first national signup page

  • Minimum Investment to Start: $50,000
  • Type of Investor: Accredited Investors

First National Realty Partners (FNRP) is one of the fastest-growing vertically integrated CRE investment firms in the United States. It’s also focused on a very particular niche: grocery-anchored commercial real estate.

FNRP’s team leverages relationships with top-tier national-brand tenants—including Kroger, Walmart, and Whole Foods—to provide investors with access to institutional-quality CRE deals both on- and off-market.

They’ve helped thousands of investors increase their net worth and diversify their portfolios against market volatility through deals that yield steady cash flow.

FNRP also progresses from an entire investment lifecycle, from acquisition through disposition, 100% in-house. A large team of professionals filters through thousands of deals to choose a handful they believe will outperform their peers.

Unlike a traditional REIT or fund, you have the ability to pick the deals that best align with your investment needs, so you can use FNRP’s various offerings to build your own portfolio.

This relative exclusivity does, however, come with a high minimum investment of $50,000. Sign up to learn more about the opportunity and determine whether it makes sense for your investment goals.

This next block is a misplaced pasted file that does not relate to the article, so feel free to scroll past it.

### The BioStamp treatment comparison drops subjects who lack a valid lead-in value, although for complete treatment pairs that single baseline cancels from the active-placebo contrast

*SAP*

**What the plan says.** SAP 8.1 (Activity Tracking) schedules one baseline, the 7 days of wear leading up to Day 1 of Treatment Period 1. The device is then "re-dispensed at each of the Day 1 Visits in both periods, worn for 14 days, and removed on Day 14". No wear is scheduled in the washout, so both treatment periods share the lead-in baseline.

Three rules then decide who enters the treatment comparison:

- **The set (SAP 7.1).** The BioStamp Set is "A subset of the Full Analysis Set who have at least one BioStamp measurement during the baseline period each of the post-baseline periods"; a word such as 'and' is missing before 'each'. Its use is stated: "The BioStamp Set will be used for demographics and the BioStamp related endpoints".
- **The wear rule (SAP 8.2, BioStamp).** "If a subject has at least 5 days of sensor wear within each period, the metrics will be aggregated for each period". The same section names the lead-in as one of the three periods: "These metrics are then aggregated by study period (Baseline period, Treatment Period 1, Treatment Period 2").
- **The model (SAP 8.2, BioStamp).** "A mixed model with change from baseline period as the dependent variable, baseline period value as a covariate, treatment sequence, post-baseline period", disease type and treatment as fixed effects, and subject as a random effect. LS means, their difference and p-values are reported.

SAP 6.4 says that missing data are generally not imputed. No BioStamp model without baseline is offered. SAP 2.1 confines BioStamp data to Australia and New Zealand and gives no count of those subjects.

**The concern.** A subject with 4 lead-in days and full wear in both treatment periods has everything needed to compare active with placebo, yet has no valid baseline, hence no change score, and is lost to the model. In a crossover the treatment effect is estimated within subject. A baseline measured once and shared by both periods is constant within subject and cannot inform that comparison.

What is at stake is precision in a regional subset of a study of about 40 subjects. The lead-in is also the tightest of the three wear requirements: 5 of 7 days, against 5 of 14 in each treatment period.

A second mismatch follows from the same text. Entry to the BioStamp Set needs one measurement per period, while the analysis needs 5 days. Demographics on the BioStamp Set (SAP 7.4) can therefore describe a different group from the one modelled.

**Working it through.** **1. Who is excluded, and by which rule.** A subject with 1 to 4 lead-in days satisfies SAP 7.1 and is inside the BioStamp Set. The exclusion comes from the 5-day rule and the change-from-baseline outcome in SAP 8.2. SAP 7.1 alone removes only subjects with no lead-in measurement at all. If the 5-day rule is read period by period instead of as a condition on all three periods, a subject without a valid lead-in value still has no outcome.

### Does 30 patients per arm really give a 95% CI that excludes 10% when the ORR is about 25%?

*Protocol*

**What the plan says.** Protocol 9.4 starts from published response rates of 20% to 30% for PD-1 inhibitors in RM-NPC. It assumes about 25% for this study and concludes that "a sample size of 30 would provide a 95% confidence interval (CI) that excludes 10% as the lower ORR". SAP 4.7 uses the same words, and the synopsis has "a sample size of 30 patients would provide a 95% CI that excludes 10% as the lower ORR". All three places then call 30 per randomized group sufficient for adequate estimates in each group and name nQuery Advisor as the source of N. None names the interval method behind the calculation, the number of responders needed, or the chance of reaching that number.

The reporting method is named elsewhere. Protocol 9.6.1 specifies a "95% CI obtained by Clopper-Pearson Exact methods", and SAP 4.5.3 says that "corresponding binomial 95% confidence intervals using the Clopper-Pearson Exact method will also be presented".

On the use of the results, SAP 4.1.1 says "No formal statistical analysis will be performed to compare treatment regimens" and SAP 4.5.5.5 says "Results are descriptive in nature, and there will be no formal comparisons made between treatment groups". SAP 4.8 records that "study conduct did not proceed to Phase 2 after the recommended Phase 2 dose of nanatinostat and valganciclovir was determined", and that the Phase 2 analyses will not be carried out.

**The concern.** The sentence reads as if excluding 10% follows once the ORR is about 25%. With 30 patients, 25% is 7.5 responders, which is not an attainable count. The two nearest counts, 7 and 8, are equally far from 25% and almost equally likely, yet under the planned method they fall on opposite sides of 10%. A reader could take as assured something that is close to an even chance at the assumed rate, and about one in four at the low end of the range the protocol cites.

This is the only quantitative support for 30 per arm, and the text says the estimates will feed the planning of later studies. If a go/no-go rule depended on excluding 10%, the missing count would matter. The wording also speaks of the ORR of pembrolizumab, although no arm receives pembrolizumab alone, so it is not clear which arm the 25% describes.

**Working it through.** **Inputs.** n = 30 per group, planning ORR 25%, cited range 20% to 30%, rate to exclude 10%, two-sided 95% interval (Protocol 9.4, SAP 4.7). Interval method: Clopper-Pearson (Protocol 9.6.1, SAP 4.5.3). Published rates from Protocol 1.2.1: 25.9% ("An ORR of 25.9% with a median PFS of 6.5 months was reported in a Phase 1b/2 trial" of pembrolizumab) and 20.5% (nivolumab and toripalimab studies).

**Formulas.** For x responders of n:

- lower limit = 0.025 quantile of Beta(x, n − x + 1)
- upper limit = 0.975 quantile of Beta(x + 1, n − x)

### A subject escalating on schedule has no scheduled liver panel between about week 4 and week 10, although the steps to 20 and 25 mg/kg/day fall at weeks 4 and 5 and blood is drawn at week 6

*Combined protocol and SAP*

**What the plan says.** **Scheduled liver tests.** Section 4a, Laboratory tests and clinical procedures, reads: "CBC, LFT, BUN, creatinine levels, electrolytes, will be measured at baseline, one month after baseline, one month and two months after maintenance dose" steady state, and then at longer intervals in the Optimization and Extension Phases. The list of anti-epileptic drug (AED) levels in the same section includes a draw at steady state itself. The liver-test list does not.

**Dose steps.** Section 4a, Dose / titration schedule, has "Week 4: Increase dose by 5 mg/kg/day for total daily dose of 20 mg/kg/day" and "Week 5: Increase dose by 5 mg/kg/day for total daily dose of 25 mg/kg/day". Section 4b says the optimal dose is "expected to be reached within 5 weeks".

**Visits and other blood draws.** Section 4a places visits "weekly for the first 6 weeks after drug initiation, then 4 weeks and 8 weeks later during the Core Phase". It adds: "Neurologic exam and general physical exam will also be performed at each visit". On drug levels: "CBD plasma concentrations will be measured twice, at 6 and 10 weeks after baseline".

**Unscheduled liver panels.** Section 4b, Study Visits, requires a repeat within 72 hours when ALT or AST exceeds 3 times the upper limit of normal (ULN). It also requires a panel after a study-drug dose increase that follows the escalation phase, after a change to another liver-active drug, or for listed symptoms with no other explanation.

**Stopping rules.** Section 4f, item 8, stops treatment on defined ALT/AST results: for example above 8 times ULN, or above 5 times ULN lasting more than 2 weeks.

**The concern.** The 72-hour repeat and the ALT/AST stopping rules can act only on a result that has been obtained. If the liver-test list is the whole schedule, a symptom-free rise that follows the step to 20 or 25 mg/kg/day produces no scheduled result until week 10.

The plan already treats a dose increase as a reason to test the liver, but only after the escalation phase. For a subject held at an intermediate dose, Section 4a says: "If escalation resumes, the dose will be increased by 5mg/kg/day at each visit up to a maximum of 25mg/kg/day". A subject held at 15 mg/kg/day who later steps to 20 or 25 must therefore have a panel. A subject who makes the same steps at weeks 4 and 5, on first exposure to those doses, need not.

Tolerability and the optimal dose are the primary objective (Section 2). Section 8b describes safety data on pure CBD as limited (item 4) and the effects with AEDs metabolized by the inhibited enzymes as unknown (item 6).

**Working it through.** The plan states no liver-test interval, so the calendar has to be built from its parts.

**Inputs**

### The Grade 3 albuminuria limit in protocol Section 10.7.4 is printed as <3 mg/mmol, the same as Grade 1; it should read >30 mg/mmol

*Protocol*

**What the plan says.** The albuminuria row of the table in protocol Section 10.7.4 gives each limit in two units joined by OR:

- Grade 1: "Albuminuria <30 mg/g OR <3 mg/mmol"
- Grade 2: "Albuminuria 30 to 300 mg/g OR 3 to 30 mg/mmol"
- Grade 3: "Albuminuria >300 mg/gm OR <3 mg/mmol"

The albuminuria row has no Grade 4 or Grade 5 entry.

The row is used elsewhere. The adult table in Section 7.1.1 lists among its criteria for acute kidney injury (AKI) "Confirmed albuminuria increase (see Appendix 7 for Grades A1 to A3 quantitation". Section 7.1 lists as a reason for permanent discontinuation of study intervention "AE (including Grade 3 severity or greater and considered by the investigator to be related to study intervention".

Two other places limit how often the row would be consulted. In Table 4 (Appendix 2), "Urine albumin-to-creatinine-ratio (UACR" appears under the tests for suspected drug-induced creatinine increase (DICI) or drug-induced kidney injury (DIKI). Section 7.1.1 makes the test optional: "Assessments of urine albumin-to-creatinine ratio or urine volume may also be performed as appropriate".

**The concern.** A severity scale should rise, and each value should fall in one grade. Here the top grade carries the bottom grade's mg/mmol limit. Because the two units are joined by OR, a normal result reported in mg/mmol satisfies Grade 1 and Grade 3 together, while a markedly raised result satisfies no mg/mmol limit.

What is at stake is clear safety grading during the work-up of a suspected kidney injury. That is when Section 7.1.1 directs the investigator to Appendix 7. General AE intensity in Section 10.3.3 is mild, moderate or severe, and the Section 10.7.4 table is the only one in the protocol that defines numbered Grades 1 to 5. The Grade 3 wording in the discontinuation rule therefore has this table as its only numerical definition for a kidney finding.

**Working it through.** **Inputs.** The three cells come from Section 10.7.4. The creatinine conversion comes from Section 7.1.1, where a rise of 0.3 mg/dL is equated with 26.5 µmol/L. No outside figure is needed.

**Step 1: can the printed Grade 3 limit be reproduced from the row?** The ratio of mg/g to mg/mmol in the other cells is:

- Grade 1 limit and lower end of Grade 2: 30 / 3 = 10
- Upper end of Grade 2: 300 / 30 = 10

Read more in our First National Realty Partners review.

Related: 7 Best Wealth + Net Worth Tracker Apps [View All Your Assets]

Final Thoughts

Grocery stores are a staple of every community, and they aren’t going away anytime soon. No matter the future of our food or how we buy it, you can be confident that grocery retailers will adapt and change to fit any economic climate or trend.

If you’re looking for a solid market to invest in, consider grocery stores a dependable option for the foreseeable future, with many avenues for investment.

Kyle Woodley is the Editor-in-Chief of Young and the Invested. His 20-year journalistic career has included more than a decade in financial media, where he previously has served as the Senior Investing Editor of Kiplinger.com and the Managing Editor of InvestorPlace.com.

Kyle Woodley oversees Young and the Invested’s investing coverage, including stocks, bonds, exchange-traded funds (ETFs), mutual funds, real estate, alternatives, and other investments. He also writes the weekly Weekend Tea newsletter.

Kyle spent five years as the Senior Investing Editor at Kiplinger, and six years at InvestorPlace.com, including two as Managing Editor. His work has appeared in several outlets, including Yahoo! Finance, MSN Money, the Nasdaq, Barchart, The Globe and Mail, and U.S. News & World Report. He also has made guest appearances on Fox Business and Money Radio, among other shows and podcasts, and he has been quoted in several outlets, including MarketWatch, Vice, and Univision.

He is a proud graduate of The Ohio State University, where he earned a BA in journalism … but he doesn’t necessarily care whether you use the “The.”

Check out what he thinks about the stock market, sports, and everything else at @KyleWoodley.